The pertinent question for today is whether we can name the contemporary gods that need to be buried. That's not a metaphorical question. There are gods and a powerful religion around us that we generally don't name or acknowledge.

I often return to an article, "Religion and the Market", by Buddhist philosopher David Loy. He wrote in 1997, "The collapse of communism makes it more apparent that the Market is becoming the first truly world religion, binding all corners of the globe into a world-view and set of values whose religious role we overlook only because we insist on seeing them as 'secular'." He adds that market capitalism "has already become the most successful religion of all time, winning more converts more quickly than any previous belief system or value-system in human history."

Tim DeChristopher follows the same path of naming economic values as actual religious norms which shape our identities and behaviors. "The god of capitalism, and its attendant demigods of rampant individualism, consumerism, and perpetual growth, is the central structure of American civil religion."

If we are immersed in the religion of the market -- a false religion based in lies about the world, and peddling lies about the nature of the good life -- then we need to seek conversion. We need to actively renounce the false beliefs, to bury those gods, and to commit ourselves to what is true.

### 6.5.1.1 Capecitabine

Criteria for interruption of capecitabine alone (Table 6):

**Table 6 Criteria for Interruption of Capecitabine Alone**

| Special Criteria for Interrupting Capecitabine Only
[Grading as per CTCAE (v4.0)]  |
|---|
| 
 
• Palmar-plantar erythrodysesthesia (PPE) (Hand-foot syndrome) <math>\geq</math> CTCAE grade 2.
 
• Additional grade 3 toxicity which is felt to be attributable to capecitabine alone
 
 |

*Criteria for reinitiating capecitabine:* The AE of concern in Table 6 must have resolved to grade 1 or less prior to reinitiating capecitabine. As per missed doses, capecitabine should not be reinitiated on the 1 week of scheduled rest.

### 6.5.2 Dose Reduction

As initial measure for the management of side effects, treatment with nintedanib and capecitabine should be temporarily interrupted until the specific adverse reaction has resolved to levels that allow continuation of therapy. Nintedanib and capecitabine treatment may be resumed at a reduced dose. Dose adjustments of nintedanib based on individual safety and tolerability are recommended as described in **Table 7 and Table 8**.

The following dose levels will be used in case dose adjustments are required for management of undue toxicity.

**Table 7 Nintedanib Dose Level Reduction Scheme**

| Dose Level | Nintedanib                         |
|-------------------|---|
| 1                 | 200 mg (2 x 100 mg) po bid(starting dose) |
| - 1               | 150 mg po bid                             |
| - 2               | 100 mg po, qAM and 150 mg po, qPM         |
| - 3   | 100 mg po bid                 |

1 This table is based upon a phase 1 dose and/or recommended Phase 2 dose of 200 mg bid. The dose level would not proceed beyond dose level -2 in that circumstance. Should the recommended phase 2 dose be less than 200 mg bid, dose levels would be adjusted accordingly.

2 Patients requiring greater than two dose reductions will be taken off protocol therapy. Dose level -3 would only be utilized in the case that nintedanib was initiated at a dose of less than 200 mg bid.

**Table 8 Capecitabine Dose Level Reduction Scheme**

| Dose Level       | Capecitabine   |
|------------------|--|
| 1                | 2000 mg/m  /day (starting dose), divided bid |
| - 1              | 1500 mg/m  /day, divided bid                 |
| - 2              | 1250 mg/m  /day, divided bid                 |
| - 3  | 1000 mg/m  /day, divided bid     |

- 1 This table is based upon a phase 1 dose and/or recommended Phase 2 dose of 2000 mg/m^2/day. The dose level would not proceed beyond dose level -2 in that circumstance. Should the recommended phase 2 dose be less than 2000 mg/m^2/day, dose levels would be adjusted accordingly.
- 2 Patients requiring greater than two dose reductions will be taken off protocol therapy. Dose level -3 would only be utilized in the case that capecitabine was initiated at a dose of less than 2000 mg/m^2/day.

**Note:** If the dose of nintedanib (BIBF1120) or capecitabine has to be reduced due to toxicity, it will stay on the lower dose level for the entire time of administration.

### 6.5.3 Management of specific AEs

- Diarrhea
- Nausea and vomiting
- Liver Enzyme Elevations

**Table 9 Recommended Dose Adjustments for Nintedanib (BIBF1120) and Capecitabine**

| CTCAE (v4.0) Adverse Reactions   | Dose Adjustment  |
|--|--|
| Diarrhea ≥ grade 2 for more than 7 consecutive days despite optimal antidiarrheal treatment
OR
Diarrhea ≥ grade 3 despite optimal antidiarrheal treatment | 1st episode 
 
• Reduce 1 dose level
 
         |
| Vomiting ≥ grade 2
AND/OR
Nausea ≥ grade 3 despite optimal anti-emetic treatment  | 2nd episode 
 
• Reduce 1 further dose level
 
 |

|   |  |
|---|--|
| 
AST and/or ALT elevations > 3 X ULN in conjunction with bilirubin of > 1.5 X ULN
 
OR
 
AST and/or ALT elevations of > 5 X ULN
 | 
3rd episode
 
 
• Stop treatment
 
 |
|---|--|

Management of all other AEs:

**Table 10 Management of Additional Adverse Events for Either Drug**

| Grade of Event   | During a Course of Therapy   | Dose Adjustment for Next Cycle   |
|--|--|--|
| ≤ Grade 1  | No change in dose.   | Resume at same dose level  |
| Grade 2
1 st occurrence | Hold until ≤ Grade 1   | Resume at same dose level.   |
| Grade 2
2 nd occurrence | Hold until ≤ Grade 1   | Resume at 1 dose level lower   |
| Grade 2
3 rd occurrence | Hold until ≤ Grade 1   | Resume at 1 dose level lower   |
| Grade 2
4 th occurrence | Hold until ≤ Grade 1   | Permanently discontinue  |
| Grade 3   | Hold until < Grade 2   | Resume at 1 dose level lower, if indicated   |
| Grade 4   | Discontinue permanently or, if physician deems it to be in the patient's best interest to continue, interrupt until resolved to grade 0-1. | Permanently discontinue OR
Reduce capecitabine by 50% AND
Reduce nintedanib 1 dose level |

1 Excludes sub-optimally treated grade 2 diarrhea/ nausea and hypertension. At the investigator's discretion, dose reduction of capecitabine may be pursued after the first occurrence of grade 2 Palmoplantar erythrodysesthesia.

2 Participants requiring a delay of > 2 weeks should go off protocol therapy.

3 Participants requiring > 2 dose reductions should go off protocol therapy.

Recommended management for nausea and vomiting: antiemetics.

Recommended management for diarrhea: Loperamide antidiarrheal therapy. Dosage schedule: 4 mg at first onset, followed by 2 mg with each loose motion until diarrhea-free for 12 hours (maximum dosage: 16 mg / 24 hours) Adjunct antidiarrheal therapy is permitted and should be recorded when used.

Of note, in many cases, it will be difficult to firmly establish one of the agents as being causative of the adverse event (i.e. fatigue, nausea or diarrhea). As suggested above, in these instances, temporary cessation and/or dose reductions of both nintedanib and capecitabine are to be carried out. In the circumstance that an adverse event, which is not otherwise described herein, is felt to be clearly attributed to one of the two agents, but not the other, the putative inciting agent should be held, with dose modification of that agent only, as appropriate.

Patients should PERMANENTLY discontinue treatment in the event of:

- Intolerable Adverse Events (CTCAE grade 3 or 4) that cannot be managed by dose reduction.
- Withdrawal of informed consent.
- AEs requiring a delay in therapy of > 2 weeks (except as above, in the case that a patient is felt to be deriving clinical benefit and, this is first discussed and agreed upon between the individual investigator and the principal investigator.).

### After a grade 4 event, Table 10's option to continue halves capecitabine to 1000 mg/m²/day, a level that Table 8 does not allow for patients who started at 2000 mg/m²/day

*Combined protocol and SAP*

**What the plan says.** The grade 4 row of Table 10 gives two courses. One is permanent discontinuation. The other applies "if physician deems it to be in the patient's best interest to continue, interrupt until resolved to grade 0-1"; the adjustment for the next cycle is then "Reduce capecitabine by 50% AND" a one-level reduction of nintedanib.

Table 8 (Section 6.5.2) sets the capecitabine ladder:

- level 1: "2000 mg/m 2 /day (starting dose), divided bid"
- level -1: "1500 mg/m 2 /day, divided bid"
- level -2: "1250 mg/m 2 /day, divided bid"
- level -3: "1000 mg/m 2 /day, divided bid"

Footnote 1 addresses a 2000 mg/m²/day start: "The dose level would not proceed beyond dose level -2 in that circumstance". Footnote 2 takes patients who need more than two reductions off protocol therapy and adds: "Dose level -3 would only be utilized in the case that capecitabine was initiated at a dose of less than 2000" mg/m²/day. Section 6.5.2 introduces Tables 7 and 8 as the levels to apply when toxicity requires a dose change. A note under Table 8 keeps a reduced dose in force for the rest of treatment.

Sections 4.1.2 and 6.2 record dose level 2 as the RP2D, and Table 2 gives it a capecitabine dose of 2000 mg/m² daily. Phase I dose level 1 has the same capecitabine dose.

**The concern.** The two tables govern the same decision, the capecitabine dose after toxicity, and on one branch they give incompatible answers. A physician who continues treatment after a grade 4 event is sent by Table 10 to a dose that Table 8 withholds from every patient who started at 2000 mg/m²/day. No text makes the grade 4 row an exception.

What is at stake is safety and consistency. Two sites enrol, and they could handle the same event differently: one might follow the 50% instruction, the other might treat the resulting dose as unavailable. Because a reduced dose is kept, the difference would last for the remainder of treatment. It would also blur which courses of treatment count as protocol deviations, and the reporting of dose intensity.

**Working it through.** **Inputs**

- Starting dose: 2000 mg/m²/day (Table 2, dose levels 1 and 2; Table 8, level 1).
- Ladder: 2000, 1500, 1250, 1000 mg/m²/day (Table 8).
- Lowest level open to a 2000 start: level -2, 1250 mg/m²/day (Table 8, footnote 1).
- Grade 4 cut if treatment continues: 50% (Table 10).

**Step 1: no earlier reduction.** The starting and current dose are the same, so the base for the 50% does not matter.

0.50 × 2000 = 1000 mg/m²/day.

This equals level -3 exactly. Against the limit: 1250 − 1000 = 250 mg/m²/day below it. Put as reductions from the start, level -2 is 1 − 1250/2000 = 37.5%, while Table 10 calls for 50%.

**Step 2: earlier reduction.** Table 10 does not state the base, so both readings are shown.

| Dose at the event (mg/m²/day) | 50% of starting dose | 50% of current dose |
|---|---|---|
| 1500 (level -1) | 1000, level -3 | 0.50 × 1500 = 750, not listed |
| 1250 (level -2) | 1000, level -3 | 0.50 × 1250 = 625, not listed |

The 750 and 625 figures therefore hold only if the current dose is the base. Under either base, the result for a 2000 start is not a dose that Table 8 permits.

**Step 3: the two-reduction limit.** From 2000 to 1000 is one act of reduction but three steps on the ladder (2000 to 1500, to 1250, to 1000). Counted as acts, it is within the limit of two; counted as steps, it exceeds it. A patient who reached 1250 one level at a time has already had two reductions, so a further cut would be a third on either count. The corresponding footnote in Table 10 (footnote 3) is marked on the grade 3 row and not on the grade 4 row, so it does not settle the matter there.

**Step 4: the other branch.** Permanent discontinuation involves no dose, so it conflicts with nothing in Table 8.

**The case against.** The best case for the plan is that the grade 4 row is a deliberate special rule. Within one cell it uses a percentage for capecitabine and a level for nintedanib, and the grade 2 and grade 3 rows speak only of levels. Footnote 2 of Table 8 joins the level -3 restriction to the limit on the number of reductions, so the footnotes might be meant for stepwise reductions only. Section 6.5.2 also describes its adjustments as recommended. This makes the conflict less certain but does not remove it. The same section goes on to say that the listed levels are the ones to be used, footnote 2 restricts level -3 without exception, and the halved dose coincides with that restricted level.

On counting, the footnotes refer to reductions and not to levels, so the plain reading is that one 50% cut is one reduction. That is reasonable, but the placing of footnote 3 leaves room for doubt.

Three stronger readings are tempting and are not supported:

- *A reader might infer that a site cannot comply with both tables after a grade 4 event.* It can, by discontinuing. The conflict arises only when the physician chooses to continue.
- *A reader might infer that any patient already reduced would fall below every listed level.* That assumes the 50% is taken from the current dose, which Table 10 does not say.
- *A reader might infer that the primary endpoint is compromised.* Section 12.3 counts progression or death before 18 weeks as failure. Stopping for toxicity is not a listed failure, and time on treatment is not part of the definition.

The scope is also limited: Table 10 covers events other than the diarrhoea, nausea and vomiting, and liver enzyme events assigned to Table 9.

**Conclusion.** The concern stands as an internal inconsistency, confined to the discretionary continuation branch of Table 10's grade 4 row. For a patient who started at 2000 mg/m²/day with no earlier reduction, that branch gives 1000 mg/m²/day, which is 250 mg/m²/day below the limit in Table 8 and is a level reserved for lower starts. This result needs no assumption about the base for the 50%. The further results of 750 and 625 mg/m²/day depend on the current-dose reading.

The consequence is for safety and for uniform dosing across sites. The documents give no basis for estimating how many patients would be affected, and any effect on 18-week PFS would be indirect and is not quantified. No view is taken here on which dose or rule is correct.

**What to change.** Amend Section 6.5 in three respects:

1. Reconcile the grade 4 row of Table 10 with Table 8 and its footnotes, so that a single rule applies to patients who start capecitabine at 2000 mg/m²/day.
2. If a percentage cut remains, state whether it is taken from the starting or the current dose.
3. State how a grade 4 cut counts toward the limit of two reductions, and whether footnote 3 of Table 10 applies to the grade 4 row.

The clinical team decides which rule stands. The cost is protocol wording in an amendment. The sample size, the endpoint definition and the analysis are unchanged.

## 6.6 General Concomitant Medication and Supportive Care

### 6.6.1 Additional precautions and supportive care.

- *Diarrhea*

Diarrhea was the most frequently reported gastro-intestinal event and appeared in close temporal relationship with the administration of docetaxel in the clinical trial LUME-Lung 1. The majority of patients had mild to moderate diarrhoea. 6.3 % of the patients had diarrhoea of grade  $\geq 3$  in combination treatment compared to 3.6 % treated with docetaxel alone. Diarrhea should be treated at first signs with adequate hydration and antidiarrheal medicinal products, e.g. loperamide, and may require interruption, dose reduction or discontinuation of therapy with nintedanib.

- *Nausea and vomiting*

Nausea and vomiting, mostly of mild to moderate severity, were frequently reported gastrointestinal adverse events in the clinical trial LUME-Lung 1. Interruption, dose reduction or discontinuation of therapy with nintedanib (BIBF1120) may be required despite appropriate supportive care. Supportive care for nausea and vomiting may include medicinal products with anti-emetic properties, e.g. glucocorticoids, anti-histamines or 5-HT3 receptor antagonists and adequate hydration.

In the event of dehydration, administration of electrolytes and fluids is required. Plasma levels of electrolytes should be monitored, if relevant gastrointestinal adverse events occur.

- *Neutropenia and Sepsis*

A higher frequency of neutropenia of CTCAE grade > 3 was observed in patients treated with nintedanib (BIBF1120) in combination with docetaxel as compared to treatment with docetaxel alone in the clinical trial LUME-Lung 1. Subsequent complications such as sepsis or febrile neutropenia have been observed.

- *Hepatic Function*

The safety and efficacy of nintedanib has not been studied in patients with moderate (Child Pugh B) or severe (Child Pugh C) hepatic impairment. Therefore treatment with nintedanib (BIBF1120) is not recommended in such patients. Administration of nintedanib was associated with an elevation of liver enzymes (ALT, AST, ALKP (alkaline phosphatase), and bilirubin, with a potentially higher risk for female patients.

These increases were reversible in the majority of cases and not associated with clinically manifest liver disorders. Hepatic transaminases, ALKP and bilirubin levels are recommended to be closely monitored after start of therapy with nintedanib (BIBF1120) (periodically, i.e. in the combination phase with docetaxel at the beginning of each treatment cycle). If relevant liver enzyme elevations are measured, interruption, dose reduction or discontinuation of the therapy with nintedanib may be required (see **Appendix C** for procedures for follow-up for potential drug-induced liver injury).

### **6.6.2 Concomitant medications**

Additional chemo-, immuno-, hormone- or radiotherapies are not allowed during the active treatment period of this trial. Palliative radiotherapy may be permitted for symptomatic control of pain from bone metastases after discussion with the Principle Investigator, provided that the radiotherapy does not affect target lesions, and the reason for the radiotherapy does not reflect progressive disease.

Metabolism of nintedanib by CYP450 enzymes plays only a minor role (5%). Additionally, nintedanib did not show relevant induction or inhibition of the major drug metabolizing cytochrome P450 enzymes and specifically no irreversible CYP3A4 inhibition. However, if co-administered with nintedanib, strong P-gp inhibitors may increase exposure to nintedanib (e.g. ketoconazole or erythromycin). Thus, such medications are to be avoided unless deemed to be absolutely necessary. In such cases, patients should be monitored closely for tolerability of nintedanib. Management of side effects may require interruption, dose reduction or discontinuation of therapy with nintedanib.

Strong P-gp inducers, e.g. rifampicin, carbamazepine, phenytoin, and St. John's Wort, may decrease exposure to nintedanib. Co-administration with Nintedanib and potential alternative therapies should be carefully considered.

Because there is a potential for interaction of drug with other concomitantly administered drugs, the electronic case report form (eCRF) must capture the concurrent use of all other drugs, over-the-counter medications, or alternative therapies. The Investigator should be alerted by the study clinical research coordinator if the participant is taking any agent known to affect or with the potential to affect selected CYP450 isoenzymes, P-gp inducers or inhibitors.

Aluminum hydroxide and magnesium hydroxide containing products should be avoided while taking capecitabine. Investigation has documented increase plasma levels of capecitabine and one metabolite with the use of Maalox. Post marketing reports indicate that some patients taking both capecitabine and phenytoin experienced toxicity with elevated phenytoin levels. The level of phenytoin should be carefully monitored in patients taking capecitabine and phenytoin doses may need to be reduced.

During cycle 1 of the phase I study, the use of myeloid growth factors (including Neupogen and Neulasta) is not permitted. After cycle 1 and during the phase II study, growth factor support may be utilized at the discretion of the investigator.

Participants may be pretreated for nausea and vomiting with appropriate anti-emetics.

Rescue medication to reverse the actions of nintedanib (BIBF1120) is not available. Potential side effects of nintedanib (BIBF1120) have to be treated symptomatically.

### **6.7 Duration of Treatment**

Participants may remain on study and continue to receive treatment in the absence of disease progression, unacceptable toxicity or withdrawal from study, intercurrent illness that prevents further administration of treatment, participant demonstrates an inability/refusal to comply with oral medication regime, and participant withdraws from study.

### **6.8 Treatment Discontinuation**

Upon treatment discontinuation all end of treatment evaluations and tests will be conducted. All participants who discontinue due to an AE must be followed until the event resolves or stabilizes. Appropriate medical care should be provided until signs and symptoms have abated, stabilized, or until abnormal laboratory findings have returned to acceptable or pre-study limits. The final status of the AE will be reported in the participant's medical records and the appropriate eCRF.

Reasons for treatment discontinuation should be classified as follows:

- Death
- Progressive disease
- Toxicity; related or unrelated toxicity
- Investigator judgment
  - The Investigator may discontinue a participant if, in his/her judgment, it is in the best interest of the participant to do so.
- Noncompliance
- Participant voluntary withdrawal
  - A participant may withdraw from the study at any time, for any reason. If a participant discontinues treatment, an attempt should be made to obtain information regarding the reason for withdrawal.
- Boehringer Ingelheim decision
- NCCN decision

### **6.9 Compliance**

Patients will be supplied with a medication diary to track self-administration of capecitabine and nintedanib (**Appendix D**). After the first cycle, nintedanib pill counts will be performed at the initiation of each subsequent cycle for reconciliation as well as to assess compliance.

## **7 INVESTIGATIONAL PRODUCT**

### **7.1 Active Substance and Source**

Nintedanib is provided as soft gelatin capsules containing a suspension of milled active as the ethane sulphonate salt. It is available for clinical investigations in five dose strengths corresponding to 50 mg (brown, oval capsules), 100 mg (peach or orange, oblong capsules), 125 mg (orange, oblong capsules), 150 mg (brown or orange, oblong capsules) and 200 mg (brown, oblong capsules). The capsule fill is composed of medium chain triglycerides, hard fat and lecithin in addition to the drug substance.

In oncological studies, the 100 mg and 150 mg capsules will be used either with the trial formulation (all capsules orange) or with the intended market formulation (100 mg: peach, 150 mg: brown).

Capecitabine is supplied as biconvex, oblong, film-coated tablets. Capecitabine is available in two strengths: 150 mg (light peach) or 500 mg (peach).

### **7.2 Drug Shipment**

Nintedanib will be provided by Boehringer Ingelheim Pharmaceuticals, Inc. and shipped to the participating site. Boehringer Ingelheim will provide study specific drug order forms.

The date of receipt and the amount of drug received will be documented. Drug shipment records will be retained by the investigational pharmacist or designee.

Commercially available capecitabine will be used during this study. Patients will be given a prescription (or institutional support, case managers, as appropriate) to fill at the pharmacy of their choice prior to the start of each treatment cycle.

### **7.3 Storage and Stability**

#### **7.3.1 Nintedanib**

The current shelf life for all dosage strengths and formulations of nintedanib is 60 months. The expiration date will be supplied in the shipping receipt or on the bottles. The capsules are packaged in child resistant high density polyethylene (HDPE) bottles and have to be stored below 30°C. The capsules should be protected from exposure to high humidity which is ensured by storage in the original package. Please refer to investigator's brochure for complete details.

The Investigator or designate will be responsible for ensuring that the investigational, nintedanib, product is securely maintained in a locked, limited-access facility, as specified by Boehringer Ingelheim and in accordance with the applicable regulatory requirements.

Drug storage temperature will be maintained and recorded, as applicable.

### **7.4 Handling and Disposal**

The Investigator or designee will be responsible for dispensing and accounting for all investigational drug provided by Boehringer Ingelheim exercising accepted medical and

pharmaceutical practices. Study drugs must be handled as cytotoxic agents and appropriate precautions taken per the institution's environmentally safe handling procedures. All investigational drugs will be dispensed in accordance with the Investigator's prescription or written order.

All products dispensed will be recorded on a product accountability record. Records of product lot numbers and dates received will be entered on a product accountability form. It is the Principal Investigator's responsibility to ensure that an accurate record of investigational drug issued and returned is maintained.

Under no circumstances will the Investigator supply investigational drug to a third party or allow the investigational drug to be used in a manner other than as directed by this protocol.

I'm not suggesting that the option to the religion of the market if for all people to convert to Christianity. In our religiously pluralistic world, that's not appropriate or realistic. We can recognize, as Loy does, that most of the traditional religions of the world "are natural allies against what amounts to an idolatry that undermines their most important teachings." Among those "genuine religions" there are shared principles of community, justice, sufficiency, respect for the natural world, and intergenerational responsibility which contradict the religion of the market.

An interfaith coalition can call out the lies of the market and consumer culture, but only when we are able to lift up the strong and rich truths within our traditions. When faith communities are deeply acculturated, they bless consumer culture instead of challenging it. If our churches celebrate individualism, wealth, and living beyond Earth's limits, then we don't have an alternative good news to offer.